Web Services offer many benefits over other types of distributed computing architectures.
- Interoperability – This is the most important benefit of web services. Web Services typically work outside of private networks, offering developers a non-proprietary route to their solutions. Services developed are likely, therefore, to have a longer life-span, offering better return on investment of the developed service. Web Services also let developers use their preferred programming languages. In addition, thanks to the use of standards-based communications methods, Web Services are virtually platform-independent.
- Usability – web services allow the business logic of many different systems to be exposed over the Web. This gives your applications the freedom to chose the web services that they need. Instead of re-inventing the wheel for each client, you need only include additional application-specific business logic on the client-side. This allows you to develop services and/or client-side code using the languages and tools that you want.
- Reusability – web services provide not a component-based model of application development, but the closest thing possible to zero-coding deployment of such services. This makes it easy to reuse web service components as appropriate in other services. It also makes it easy to deploy legacy code as a Web Service.
- Deployability – Web Services are deployed over standard Internet technologies. This makes it possible to deploy Web Services even over the fire wall to servers running on the Internet on the other side of the globe. Also thanks to the use of proven community standards, underlying security (such as SSL) is already built-in.
Although the simplicity of Web services is an advantage in some respects, it can also be a hindrance. web services use plain text protocols that use a fairly verbose method to identify data. This means that Web service requests are larger than requests encoded with a binary protocol. The extra size is really only an issue over low-speed connections, or over extremely busy connections.
Although HTTP and HTTPS (the core Web protocols) are simple, they weren’t really meant for long-term sessions. Typically, a browser makes an HTTP connection, requests a Web page and maybe some images, and then disconnects. In a typical CORBA or RMI environment, a client connects to the server and might stay connected for an extended period of time. The server may periodically send data back to the client. This kind of interaction is difficult with web services, and you need to do a little extra work to make up for what HTTP doesn’t do for you.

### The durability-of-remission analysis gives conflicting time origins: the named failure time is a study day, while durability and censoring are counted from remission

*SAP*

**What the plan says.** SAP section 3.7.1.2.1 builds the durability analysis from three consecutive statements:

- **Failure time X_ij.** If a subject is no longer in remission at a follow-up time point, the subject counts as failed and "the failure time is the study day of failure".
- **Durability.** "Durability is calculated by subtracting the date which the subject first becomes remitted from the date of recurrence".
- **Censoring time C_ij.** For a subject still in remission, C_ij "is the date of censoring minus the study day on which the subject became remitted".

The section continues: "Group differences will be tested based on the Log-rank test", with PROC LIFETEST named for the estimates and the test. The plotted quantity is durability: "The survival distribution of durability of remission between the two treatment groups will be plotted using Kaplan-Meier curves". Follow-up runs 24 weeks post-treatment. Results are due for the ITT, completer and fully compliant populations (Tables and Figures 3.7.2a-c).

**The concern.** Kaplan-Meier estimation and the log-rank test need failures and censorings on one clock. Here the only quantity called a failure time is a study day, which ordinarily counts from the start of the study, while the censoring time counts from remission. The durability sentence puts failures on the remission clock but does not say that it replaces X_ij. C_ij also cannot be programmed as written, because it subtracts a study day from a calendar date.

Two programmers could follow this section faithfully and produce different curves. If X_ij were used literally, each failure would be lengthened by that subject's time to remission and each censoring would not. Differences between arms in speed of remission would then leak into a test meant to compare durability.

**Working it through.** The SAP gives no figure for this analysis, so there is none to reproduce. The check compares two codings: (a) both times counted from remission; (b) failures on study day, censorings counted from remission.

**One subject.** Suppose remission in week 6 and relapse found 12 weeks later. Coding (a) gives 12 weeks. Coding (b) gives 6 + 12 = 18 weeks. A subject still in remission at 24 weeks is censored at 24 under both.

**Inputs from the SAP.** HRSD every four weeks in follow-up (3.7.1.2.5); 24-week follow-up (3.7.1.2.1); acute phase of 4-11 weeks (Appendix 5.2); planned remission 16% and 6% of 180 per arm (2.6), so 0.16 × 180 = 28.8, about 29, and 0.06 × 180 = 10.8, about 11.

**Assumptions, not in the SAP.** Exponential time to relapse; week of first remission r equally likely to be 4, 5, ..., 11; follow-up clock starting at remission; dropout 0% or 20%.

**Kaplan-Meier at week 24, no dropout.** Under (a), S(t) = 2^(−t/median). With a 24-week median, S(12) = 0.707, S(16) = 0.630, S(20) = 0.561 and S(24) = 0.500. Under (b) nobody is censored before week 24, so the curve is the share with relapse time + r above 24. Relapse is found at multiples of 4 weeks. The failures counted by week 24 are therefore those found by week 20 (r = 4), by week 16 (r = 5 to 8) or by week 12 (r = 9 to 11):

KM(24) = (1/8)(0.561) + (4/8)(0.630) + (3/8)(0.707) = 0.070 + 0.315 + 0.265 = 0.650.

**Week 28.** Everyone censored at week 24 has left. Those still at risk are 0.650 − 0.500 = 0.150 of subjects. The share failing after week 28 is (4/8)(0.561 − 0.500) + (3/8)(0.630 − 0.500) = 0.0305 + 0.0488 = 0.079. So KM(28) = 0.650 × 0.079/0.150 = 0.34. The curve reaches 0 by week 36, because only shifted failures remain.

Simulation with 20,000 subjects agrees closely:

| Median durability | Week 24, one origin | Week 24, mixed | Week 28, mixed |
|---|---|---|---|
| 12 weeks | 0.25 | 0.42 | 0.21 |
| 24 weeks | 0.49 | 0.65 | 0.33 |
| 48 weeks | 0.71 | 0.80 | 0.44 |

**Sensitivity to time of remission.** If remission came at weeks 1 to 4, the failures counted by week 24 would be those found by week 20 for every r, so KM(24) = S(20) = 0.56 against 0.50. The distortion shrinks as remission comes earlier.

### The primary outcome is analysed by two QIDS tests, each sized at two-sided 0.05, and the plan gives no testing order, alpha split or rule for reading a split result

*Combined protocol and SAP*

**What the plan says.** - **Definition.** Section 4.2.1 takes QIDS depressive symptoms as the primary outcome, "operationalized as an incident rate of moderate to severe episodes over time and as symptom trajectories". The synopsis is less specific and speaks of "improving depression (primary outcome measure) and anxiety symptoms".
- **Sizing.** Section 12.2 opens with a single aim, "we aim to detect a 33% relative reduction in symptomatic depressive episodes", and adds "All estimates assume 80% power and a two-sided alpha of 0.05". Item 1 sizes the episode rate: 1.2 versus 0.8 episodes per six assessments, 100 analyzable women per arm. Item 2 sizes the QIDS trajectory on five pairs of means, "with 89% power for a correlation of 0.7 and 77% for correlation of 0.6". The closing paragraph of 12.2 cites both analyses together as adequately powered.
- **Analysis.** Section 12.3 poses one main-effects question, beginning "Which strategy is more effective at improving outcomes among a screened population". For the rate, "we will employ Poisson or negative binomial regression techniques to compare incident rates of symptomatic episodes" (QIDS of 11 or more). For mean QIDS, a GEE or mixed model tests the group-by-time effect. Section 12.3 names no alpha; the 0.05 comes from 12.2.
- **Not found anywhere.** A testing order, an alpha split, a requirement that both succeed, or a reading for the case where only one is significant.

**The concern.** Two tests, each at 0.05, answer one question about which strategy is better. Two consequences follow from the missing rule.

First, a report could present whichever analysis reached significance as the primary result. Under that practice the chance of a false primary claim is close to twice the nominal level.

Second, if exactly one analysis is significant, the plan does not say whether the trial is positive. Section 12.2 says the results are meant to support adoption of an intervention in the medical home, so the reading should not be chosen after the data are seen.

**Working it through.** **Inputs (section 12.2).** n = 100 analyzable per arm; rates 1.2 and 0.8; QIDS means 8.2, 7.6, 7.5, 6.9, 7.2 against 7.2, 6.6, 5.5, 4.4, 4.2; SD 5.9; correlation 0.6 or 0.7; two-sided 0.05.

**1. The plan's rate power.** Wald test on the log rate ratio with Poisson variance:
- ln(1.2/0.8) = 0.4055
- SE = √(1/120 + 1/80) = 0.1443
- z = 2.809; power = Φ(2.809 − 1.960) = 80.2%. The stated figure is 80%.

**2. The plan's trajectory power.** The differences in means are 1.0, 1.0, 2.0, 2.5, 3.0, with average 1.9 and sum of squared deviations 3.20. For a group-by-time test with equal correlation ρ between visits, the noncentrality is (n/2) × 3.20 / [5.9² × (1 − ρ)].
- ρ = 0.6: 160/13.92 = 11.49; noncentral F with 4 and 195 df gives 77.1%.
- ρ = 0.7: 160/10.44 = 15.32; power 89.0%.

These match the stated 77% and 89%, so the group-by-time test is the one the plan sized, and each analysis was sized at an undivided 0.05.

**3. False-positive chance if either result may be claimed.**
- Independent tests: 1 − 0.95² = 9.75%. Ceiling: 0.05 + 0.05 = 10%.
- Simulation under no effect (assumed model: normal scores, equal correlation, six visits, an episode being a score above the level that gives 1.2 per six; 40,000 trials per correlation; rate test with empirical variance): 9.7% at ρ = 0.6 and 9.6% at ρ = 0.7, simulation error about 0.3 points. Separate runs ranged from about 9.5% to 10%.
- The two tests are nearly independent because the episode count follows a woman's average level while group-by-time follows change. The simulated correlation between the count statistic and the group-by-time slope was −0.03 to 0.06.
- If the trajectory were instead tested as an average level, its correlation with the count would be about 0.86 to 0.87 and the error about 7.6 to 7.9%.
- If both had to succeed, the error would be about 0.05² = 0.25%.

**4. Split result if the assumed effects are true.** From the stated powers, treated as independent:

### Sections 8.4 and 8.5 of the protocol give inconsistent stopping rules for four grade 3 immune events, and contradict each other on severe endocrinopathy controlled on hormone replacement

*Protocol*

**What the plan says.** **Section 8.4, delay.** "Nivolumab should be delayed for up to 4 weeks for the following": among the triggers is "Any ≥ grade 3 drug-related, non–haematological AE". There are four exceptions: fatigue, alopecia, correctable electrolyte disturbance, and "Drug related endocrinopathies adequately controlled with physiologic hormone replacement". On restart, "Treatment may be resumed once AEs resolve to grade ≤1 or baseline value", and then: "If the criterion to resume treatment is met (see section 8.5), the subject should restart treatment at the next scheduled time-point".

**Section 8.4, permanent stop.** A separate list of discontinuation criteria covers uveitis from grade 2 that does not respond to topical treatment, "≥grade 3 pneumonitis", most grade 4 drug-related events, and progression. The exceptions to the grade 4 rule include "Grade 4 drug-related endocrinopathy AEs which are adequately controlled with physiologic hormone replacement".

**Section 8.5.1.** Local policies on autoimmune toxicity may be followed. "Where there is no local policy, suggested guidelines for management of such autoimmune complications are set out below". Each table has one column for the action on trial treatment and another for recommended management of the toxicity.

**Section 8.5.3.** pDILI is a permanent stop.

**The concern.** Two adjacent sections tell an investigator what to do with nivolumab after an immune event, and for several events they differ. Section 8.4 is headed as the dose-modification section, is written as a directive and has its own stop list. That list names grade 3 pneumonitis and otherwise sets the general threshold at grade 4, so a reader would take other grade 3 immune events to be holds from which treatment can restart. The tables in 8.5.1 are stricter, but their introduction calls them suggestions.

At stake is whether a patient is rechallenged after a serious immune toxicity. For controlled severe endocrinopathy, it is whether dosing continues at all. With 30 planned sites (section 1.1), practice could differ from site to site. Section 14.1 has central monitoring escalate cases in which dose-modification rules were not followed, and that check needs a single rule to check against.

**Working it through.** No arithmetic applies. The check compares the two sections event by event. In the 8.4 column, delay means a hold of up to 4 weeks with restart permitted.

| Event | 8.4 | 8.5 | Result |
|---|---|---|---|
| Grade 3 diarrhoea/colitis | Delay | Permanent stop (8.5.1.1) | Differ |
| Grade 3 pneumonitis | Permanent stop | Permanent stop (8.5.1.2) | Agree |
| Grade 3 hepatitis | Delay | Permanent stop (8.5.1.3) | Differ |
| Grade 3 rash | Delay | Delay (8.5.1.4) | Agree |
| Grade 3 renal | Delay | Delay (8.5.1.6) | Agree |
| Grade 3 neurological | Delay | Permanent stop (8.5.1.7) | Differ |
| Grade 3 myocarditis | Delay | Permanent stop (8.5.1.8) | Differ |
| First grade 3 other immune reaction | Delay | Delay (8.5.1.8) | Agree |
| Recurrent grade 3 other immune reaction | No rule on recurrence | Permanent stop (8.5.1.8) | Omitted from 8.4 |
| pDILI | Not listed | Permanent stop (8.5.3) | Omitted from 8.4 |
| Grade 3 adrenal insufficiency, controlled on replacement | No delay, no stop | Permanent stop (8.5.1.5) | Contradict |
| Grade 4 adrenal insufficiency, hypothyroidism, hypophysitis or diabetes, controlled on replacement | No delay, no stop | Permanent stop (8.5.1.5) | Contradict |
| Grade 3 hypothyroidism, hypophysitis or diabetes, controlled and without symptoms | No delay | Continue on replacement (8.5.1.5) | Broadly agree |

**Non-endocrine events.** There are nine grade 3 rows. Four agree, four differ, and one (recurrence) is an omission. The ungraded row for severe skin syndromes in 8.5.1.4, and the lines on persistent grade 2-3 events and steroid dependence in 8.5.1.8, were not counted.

The problem with HTTP and HTTPS when it comes to Web services is that these protocols are “stateless”—the interaction between the server and client is typically brief and when there is no data being exchanged, the server and client have no knowledge of each other. More specifically, if a client makes a request to the server, receives some information, and then immediately crashes due to a power outage, the server never knows that the client is no longer active. The server needs a way to keep track of what a client is doing and also to determine when a client is no longer active.
Typically, a server sends some kind of session identification to the client when the client first accesses the server. The client then uses this identification when it makes further requests to the server. This enables the server to recall any information it has about the client. A server must usually rely on a timeout mechanism to determine that a client is no longer active. If a server doesn’t receive a request from a client after a predetermined amount of time, it assumes that the client is inactive and removes any client information it was keeping. This extra overhead means more work for Web service developers.